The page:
Since getting divorced I’ve noticed some things I’ve needed to change in my heart. Like . . .  no one is perfect (including me) and I can let that fact separate me from others or let it be just what it is . . . a fact.

I’ve also learned that being in a living, loving, growing relationship means I need to be present in the relationship. Be willing to see what is. Then either accept it or say something about it. No closed eyes hoping it will magically get better.  Be strong and stand up for good boundaries.

Finally, I’ve  see again and again that people do things that aren’t meant to be hurtful to me. It isn’t even about me. People get afraid or overwhelmed or so focused on their own stuff that they then do things, say things, that doesn’t represent their best.

I do the same. We all need grace especially when going through hurting times.

These kinds of thoughts are keeping me company while I also think about my divorce. June 17th would have been 27 years married.

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Don’t Say These 13 Things to a Grieving Person

624748_blond_woman_4Grieving is a disorderly process, unpredictable in appearance and manifestations. It is hard work and the steps to, and the time it takes to process are individual for each woman. It differs in expression, intensity, and time.

Because our society hasn’t (as a whole) taught us about the grief process: its wide array of feelings, its impact on our behaviors and body, and the fact that grieving is normal, many women struggle needlessly and far longer than necessary. People are also afraid of the intense feelings of others. So they change the subject, minimize the feelings and intellectualize the situation.

Below are things that should not be said to a person in mourning. Dr. Greg Harvey has narrowed them down to ten. While numbers 2, 8, 9 and 10 may be true, most people say these things way too early in the grief process. And even when the person is “ready” for such truths, only a few people earn the right to say them.[1]

Don’t Say This . . .

  1. I know how you feel.
  2. You’re never given anything that you can’t deal with.
  3. Time heals all wounds.
  4. Don’t dwell on it.
  5. Don’t feel bad – so don’t cry or emote in any way.
  6. It’s time for you to move on – so let’s replace the loss.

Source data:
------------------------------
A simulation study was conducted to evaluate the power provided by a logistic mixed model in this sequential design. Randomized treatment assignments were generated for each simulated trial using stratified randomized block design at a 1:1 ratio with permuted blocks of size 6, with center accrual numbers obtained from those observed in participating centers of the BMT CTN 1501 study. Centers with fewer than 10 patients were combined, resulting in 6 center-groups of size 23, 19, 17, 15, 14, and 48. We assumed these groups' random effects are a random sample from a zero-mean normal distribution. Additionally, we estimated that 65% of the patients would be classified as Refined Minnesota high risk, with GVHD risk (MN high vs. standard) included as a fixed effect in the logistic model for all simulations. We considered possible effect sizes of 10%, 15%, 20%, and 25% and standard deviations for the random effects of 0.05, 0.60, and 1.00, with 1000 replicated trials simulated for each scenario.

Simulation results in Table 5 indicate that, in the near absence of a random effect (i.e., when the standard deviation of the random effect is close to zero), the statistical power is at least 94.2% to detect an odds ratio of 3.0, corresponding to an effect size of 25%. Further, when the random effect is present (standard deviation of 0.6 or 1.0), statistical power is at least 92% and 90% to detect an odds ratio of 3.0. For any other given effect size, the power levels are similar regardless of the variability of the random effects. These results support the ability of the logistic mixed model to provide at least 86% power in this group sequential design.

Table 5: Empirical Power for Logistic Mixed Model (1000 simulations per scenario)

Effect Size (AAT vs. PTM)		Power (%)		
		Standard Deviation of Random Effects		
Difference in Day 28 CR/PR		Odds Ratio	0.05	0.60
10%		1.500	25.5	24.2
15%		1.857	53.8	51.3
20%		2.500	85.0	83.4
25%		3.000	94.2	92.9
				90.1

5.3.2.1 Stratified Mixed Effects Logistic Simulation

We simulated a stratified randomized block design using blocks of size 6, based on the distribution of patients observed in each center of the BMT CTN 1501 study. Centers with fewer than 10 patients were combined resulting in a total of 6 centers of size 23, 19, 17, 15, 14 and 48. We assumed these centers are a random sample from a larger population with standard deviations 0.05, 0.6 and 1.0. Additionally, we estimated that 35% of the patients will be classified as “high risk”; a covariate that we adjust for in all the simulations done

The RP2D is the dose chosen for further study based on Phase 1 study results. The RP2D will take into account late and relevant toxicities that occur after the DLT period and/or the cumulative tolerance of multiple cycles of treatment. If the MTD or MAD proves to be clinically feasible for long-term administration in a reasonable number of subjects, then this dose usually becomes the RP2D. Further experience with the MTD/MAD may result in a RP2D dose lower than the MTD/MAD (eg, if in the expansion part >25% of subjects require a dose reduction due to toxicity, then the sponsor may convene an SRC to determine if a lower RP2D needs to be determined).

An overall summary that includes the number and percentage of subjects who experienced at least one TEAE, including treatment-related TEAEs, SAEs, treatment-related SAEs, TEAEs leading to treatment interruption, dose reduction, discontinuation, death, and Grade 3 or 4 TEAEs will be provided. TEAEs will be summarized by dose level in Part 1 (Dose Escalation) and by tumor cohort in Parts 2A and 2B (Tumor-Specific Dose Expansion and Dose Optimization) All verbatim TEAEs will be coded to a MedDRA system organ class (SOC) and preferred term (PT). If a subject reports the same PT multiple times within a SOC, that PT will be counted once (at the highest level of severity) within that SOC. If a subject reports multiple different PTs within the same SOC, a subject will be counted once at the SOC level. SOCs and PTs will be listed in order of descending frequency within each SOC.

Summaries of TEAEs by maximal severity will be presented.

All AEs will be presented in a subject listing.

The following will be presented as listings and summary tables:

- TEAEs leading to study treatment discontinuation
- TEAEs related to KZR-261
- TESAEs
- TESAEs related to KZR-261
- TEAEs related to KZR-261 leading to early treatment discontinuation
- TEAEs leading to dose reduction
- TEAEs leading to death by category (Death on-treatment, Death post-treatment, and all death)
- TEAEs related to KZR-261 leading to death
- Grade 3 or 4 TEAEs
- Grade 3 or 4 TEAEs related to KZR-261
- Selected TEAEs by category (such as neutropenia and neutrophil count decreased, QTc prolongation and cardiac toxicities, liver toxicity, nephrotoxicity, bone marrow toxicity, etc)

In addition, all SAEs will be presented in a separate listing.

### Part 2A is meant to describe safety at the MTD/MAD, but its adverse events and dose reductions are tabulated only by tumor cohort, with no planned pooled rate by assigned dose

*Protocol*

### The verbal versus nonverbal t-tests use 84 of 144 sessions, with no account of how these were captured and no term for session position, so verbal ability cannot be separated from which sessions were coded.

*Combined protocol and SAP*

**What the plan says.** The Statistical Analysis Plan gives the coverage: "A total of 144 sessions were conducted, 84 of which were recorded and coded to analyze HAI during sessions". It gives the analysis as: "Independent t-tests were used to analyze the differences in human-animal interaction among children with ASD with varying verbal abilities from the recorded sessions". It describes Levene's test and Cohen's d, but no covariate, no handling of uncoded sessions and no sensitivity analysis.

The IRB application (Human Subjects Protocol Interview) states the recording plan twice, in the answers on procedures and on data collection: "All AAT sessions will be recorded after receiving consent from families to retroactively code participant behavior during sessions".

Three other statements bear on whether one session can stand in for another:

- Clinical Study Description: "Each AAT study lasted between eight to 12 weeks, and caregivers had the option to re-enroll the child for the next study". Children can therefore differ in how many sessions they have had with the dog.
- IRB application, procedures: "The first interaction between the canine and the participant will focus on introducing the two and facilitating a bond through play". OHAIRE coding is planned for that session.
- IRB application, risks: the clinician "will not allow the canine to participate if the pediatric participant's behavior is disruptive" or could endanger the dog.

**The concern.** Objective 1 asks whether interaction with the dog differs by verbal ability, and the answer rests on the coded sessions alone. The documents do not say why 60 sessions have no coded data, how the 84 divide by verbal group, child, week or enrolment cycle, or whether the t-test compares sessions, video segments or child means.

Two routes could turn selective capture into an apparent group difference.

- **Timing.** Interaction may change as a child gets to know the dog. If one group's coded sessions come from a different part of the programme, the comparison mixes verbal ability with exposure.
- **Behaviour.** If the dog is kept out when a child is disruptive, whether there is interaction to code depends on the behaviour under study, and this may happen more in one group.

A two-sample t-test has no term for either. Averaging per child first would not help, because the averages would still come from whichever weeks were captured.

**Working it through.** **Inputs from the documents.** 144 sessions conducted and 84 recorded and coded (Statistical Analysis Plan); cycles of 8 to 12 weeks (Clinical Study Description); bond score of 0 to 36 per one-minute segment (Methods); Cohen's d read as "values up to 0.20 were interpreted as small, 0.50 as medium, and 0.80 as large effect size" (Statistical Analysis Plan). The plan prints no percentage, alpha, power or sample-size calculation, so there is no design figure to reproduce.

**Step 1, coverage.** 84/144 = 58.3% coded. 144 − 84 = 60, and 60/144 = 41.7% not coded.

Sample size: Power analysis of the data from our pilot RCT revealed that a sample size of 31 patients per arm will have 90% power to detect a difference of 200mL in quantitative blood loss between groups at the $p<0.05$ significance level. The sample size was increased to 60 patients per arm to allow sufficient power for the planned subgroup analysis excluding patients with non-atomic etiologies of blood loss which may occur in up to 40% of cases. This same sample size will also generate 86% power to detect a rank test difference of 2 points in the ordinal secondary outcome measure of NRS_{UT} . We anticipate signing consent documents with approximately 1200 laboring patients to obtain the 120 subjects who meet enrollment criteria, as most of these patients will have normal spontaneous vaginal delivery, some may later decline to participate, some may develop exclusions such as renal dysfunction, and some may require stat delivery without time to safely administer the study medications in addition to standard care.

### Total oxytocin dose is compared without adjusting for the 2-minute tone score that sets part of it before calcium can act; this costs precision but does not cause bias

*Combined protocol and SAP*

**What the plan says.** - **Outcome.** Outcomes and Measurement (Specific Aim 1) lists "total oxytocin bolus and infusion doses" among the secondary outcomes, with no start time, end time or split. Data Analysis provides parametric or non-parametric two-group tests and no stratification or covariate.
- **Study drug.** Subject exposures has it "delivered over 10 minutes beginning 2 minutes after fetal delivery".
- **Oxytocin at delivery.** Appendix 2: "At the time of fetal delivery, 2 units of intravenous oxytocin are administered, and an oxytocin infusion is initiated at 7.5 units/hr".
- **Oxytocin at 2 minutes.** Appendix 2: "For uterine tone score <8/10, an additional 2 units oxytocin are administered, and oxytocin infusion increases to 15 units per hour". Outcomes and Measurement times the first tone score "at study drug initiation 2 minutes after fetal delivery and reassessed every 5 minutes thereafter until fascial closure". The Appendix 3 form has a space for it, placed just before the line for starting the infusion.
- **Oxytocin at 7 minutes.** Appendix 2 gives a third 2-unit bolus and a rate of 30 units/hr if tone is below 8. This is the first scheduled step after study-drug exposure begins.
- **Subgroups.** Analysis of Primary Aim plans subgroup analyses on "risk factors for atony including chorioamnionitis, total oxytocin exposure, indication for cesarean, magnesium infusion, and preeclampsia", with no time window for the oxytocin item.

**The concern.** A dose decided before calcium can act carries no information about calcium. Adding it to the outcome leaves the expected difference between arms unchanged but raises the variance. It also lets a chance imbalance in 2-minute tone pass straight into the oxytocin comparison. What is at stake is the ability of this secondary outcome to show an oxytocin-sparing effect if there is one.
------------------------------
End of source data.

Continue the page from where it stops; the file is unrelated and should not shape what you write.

7. It’s probably for the best.
  8. It’s in the natural order of things.
  9. He lived a full life.
  10. Be grateful you had him for so long.

 Three unhelpful things that are said to or expected of grievers (James, 28-36):

  1. Grieve alone.
  2. Be strong for others.
  3. Keep busy.

 It’s obvious that people don’t know what to say or when to say it. “The great majority of well-meaning people around us do not have successful grief recovery experiences to share. Therefore, they unwittingly encourage us to act recovered.” (James, 41)

Edited to Add: In the comments Theresa added this  One More Thing to NOT Say: “God must have wanted your loved one with Him.”

Let’s Talk About It.

  • Which of these 13 things have you heard? How did it make you feel?
  • Which of these 13 things have you said? Why did you say it?
  • Do you agree or disagree with the following sentence.  Why. “And even when the person is “ready” for such truths, only a few people earn the right to say them.”

Works Cited

Harvey, Greg. Grieving for Dummies.  Hoboken: Wiley Publishing, 2007. 

James, John W and Russell Friedman. The Grief Recovery Handbook. New York: Harper Perennial, 1999.


[1]For example, when I was new in my divorce grief, many people told me not to worry because God would be my husband now. I did not find comfort in that for two reasons. First, I didn’t have a very good view of husbands so having another one brought little comfort. Second, I was hurt and confused that God would allow such a thing to happen. So having an intimate relationship with Him was difficult for a time. Now I can appreciate God being my husband. A woman who has been through what I’ve been through is one I can more easily hear these types of truth from.


 Related Posts

  • Grief Affects Behaviors, Feelings, Thoughts (including memory) & Body
  • It’s Important to Grieve the Little Losses Too
  • Mourning is a Choice
  • Every Loss Can Bring Grief
  • Sometimes Nothing is the Best Thing to Say
  • Chronic Pain Brings Losses to Grieve
  • 4 Ways Grief Has Changed My Beliefs
  • This Grief Attitude Annoys Me
  • Loss Leads to Depression
  • Time to Pray Away Love
  • Dozen Ideas to Move Past the Blahs
  • Live Well Today
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    4 Things I Didn’t Know About Blended Families

    A blended family . . .

    • Is not a cohesive group.
    • Is combustive, exhaustive and difficult.
    • The husband and wife don’t cease to be single parents.
    • Takes a lot of prayer, humility, desire and perseverance to make it work.

    Is this true?

    Surely not. Surely blended families aren’t that much different than same parent families. Surely this isn’t the norm! I heard the above from the video in today’s DivorceCare class. I’ve also heard this from friends who are in blended marriages.

    832421_beach_silhouettes_1I have been ignorant about the dynamics of blended families. I have given poor counsel. Lord, help me to be a more faithful pray-er for those in such situations.

    Please, take a moment right now and pray as well.

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    This Relationship is Never Going Back to OK

    784103_throw_it_backGod recently told me through a friend that “It’s time to let go.”  Time to let go of my broken marriage. The divorce has been final for years. Time to move past the pain. My ex and I are never going back to okay (as far as a marriage relationship goes).

    And you know what? That’s okay. I am finally letting myself wake up and feel – even though it hurts. It’s time to step out into a world of my choosing. I’m waking up into a world where people love and like me.

    What do you need to admit? What are you holding onto that will never be okay?  Let’s pray for one another, shall we?

    (more…)